I have a hard time understanding the actions of these people, and have made a concerted effort to gain knowledge about their problems. I have contacted ministers who work with restoration programs for persons with addiction problems, and have asked them specifically about cravings. “Do they crave alcohol in the same way I crave food,” I asked Rev. Rick Faulker.

“Yes, they do. They crave the sugar in alcohol.”

I’m not at all “putting-down” these people. Quite the contrary is true. During recent weeks I have met precious women who are as bound by drugs as is a hardened criminal bound by shackles, and I weep for them. I’m desperate to have them emerge from these black days into the light of redemption and deliverance. I know God is their ultimate answer, but I see they need help from every available source. I want to understand them.

I sat in her living rooms as Jerry and I gave her and her husband a Bible study. Full of resolve, promising to be in church on Tuesday night, the very next morning after the Bible study she was drinking again, and could not keep her promise to her family, to Jerry and me, and to God. I grieve for this beautiful young mother.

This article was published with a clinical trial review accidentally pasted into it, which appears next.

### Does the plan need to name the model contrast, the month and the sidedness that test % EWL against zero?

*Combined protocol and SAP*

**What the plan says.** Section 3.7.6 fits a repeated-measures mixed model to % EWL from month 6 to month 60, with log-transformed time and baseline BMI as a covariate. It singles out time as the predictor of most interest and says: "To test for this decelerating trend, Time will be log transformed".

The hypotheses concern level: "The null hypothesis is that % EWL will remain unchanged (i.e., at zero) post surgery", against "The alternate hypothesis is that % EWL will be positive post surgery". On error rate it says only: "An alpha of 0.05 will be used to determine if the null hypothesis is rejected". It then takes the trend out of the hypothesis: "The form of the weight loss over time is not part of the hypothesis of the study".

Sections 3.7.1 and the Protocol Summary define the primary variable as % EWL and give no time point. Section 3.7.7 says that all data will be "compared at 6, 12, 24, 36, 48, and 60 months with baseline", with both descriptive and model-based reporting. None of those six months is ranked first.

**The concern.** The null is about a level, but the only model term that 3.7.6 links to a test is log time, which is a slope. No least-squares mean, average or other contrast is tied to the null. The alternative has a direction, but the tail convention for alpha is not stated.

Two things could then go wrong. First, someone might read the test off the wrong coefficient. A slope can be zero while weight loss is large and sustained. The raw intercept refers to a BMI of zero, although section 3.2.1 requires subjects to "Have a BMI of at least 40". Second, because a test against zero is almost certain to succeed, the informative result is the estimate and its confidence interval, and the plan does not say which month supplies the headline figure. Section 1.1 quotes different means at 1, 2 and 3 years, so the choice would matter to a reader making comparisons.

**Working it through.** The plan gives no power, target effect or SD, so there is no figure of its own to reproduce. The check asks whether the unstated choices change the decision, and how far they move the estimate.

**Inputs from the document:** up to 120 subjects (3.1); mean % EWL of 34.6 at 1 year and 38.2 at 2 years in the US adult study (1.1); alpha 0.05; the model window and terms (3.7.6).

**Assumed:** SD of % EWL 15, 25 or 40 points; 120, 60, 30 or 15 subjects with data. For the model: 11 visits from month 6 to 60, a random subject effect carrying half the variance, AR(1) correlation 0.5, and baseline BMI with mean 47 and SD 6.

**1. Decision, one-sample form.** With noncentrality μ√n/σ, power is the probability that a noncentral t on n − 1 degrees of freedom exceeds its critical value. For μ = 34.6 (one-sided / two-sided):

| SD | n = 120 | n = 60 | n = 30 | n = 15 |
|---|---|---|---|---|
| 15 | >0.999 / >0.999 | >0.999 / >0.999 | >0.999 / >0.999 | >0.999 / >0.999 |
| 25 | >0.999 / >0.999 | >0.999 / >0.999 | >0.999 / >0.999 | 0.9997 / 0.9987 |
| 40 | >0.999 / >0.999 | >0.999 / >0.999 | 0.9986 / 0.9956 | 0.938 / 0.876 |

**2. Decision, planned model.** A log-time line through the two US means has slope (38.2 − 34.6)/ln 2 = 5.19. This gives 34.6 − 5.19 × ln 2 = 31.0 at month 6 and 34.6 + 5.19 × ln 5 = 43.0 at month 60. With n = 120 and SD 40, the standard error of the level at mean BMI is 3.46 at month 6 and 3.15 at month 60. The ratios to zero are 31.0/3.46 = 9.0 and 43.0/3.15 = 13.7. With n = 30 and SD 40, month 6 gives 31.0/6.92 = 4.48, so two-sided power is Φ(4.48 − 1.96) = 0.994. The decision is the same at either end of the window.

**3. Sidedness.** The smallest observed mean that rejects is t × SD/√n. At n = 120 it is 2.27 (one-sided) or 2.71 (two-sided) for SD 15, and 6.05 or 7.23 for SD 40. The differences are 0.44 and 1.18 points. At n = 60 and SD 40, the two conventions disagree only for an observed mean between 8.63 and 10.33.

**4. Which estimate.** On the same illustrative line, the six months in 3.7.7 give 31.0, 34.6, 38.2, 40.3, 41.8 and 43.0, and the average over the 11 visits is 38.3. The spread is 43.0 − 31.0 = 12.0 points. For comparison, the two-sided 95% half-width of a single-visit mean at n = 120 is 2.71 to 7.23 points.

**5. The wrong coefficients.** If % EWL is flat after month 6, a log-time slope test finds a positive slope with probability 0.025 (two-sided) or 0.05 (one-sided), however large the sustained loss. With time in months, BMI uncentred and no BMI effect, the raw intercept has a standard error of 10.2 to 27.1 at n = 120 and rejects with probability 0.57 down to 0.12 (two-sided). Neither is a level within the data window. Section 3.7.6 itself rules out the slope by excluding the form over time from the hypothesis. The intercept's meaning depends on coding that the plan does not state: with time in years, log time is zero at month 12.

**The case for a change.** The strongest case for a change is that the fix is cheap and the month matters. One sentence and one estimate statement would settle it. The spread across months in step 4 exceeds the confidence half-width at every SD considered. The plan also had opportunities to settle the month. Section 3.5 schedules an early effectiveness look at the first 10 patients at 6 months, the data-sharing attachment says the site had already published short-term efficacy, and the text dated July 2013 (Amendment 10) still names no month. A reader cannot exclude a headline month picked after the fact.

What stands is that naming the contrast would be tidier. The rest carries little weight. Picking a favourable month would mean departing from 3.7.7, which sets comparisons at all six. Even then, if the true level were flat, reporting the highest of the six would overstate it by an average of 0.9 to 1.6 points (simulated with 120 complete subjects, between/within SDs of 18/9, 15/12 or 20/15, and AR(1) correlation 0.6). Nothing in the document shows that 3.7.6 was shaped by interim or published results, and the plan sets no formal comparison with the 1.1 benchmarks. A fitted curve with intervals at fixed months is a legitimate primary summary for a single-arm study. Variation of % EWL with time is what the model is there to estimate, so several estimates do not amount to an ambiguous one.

This past Tuesday night, she and her family came into our Bible study session. “How are you doing?” I asked her as, before the service, we hugged.

She laid her head on my shoulder as she replied, “Not well. Not well at all.” We stood embraced for a long time.

Her husband greeted me, and as I asked the same question of him, he replied. “She’s not doing well, and it gets very hard.” A beautiful young lady stood beside him, and the man introduced her. “This is my daughter.” Later I learned her age to be 15.

During the service, when Jerry asked if anyone had a prayer request they wanted to speak aloud, the wife said, “I do,” then proceeded to speak. “I have a terrible addiction and I want to get over it.” She looked around the room, as though pleading with all of us. “I don’t want to do it. I really don’t want to.”